At least half of learning to play and sing is learning to listen. Music is a language you can learn to speak the same way you learn your native tongue, or any other language.
At least half of learning to play and sing is learning to listen. Music is a language you can learn to speak the same way you learn your native tongue, or any other language. The quickest way to learn a verbal language is immersion. You hear it and try to speak it constantly. Without knowing it, that’s the way I learned to speak the language of music. Fortunately for me, both my parents played musical instruments and sang every day. My mother played piano, and my father played guitar and harmonica. They sang together frequently. We also listened to the radio and played records in the evenings. We were immersed in music, and my brother and I learned to sing harmonies at an early age. We learned this completely by ear, without any instruction whatsoever. Neither of my parents ever learned to read music, even though my mother was the pianist and organist in several churches. If you had asked us how we learned to do that, we’d say we “played by ear.” What we could have said was “I listened.”
Listening is receptive. It used to be a natural thing to do many years ago. Remember listening to The White Album by The Beatles with headphones on and your eyes closed? Listening to your mother’s voice as she sang you to sleep? What was the first song you remember hearing? Remember the sound of tires on a gravel road? How many people have actually listened to a bluebird sing? Remember those noisy Model A Fords ? Nah, me neither. Now there is so much information coming at you from everywhere. Input, input, input. Not much opportunity to really focus on just one thing. Just having your eyes open provides an enormous amount of data. What I’m saying is, in our culture we have forgotten how to listen.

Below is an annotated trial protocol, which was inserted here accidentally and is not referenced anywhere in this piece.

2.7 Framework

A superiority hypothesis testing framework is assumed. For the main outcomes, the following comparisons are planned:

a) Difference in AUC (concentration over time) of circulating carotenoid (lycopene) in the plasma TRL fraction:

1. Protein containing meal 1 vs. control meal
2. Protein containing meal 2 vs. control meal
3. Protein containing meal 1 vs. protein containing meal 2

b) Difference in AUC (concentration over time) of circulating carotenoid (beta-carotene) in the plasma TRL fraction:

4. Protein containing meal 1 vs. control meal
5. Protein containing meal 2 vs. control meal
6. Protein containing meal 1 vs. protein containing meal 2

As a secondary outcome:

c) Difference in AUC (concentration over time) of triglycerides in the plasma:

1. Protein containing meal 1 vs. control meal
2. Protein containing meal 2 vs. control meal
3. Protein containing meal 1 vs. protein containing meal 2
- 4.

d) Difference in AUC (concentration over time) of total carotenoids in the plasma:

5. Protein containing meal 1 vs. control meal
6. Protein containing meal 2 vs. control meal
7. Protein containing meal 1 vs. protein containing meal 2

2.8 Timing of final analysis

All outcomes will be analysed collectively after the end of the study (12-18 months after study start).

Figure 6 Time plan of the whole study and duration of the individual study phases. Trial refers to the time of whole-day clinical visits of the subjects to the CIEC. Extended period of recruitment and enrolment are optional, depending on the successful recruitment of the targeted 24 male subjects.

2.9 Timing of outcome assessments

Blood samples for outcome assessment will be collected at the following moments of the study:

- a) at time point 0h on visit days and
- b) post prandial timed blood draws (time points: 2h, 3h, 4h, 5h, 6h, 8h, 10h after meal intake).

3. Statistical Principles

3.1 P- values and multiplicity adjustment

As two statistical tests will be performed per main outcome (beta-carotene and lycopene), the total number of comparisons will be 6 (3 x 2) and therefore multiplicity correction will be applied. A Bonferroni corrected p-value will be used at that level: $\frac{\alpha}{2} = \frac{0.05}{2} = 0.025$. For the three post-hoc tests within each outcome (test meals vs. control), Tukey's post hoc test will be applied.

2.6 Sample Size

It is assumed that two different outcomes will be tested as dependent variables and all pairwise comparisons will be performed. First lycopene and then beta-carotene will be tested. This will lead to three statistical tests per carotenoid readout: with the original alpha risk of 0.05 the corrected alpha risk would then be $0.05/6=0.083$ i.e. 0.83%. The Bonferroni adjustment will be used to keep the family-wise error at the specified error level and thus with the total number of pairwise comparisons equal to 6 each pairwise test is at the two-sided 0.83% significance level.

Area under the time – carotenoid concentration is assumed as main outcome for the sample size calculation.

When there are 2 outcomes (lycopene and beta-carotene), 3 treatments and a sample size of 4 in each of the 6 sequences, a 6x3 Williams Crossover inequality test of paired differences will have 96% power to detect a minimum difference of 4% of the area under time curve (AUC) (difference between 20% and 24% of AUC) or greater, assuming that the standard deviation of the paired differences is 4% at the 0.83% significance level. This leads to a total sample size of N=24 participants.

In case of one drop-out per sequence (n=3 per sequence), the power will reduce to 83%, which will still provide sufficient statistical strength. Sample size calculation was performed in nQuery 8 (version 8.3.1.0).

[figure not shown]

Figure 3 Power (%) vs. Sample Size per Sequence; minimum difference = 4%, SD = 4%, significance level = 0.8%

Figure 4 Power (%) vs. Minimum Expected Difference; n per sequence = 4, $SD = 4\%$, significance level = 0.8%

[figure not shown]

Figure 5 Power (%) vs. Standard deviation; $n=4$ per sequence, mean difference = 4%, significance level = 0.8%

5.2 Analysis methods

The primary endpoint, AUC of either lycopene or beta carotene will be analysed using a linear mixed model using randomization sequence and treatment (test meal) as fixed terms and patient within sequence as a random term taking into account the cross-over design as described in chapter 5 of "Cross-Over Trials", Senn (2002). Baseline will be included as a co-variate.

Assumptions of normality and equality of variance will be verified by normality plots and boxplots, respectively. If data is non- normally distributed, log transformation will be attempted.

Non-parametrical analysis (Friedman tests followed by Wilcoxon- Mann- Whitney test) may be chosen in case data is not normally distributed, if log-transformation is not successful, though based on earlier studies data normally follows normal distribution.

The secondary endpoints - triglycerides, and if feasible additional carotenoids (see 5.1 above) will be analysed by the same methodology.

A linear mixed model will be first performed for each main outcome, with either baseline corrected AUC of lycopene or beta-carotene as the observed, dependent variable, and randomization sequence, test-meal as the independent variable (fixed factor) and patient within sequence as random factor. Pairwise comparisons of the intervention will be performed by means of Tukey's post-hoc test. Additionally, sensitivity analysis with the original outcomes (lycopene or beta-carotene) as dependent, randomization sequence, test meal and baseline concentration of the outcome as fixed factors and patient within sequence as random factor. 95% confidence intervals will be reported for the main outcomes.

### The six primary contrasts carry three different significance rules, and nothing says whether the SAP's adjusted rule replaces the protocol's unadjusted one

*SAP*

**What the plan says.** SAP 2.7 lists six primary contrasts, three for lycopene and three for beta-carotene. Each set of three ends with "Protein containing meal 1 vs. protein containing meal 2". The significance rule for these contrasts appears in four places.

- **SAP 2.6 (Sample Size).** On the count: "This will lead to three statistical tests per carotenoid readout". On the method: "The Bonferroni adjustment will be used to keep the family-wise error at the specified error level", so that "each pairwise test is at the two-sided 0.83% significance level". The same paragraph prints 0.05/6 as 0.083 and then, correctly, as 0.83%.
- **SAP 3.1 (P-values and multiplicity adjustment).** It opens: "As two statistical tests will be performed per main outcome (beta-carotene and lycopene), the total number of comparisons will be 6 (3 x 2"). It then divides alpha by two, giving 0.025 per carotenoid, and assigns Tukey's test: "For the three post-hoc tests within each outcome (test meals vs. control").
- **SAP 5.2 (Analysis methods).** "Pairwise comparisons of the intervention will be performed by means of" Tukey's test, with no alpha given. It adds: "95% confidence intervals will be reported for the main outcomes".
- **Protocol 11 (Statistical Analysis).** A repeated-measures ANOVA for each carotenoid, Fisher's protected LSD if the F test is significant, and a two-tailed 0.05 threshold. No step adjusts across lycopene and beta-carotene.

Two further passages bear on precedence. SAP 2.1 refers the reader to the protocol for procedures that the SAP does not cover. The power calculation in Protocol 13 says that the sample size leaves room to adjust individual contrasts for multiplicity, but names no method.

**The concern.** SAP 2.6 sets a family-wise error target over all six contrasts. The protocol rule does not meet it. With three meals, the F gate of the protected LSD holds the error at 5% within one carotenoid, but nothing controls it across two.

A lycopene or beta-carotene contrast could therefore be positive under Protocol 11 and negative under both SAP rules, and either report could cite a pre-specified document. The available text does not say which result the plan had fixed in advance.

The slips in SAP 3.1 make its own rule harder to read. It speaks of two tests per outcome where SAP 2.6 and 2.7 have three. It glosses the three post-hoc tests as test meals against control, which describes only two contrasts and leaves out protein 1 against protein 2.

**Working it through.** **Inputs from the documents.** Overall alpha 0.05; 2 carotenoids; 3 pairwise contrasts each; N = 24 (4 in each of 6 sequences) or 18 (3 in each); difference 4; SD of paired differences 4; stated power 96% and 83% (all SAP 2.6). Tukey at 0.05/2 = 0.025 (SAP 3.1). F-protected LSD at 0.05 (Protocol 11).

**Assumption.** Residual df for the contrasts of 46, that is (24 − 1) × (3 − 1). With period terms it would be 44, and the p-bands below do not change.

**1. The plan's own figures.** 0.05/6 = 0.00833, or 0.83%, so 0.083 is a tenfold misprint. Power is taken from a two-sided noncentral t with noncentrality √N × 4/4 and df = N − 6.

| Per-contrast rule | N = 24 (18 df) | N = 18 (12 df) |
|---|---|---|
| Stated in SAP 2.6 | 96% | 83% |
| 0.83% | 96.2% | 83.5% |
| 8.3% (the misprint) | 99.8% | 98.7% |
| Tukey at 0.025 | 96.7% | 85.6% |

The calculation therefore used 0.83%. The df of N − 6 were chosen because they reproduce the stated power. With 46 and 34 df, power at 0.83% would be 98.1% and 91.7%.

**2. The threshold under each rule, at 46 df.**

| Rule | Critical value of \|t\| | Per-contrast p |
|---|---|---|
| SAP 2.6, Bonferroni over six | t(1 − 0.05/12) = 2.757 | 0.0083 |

The earliest musical instruments that I know of are bone flutes. How did those prehistoric people learn how to play them? Method books? There are bone flutes that date from around 35,000 years ago. Of course, drums are older than that, however the flute players didn’t hang around with drummers. See, nothing has changed in 35,000 years! What about the human voice? Singing is as old as mankind, I would imagine.
Our Western culture didn’t invent music. We didn’t invent the major scale. The pentatonic scale was used in Asia tens of thousands of years ago. Music is mentioned in the Bible, the Koran, the Bhagavad Gita, and lots of other things that weren’t written yesterday. Why am I going on about this? Well, here’s my point: Music, like singing and dancing, is a completely natural thing to do. People have always done it. Today, we think those things are only done by professionals who have had formal training. Baloney!
YOU CAN LEARN THE LANGUAGE OF MUSIC NOW WITHOUT FORMAL TRAINING. THE KEY is LISTENING.
Ear training is the name the music schools have for learning to listen. I think this is the most important course you’ll ever take. Unless you’re in med school. You can take one of these courses, or buy a book, or pick up a DVD, or whatever. They’re not hard to find. But they’re not essential to hearing and “speaking” music. For instance, on weekends my parents’ home was filled with regular people who had little formal education, didn’t speak English “properly,” and couldn’t afford to eat at a nice restaurant. But they could speak music. The joy that being able to speak this language fluently provides is completely immeasurable. Somebody would say “Your Cheatin’ Heart in G,”and off they’d go. Or if Buddy only knew it in C, they’d play it in C for him. They mostly played country music, and they could play any country song in G, C, D or E. None of them could read or write music, but they could sure as heck play! There are millions of people all over the world that have this ability. You don’t have to be a genius. The rewards of knowing how to “speak music” can’t be described. It’s like knowing all of the languages in the world and being able to converse with anybody, anywhere, anytime ! It’s great!!
Take a CD or MP3 or a vinyl record and play it. Listen to it, and try to figure out just one note of the melody. Can’t do it? Then you’ve got to spend more time listening. Ask a friend to sing a note, or play a note on an instrument and you try to match that pitch with your voice or an instrument. You don’t have to know if it’s a C. You just listen and match the sound. Think you can’t do it? You can. Somebody told you that you were tone-deaf? Wrong. It’s just a skill you have that’s undeveloped until now. Keep doing it. A lot. Don’t give up. Have them play a Major chord. Then a Minor chord. Learn to hear the difference. Let me know how it’s going